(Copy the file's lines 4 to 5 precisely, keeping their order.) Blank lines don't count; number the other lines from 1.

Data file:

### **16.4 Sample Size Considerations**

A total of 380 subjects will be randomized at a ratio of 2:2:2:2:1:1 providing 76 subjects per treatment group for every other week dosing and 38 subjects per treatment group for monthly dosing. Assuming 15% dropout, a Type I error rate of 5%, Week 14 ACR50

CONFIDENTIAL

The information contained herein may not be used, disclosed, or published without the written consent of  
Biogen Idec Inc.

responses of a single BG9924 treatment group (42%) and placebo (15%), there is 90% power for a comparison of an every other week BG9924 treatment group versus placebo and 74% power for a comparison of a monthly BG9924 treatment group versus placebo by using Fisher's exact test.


The information contained herein may not be used, disclosed, or published without the written consent of  
Biogen Idec Inc.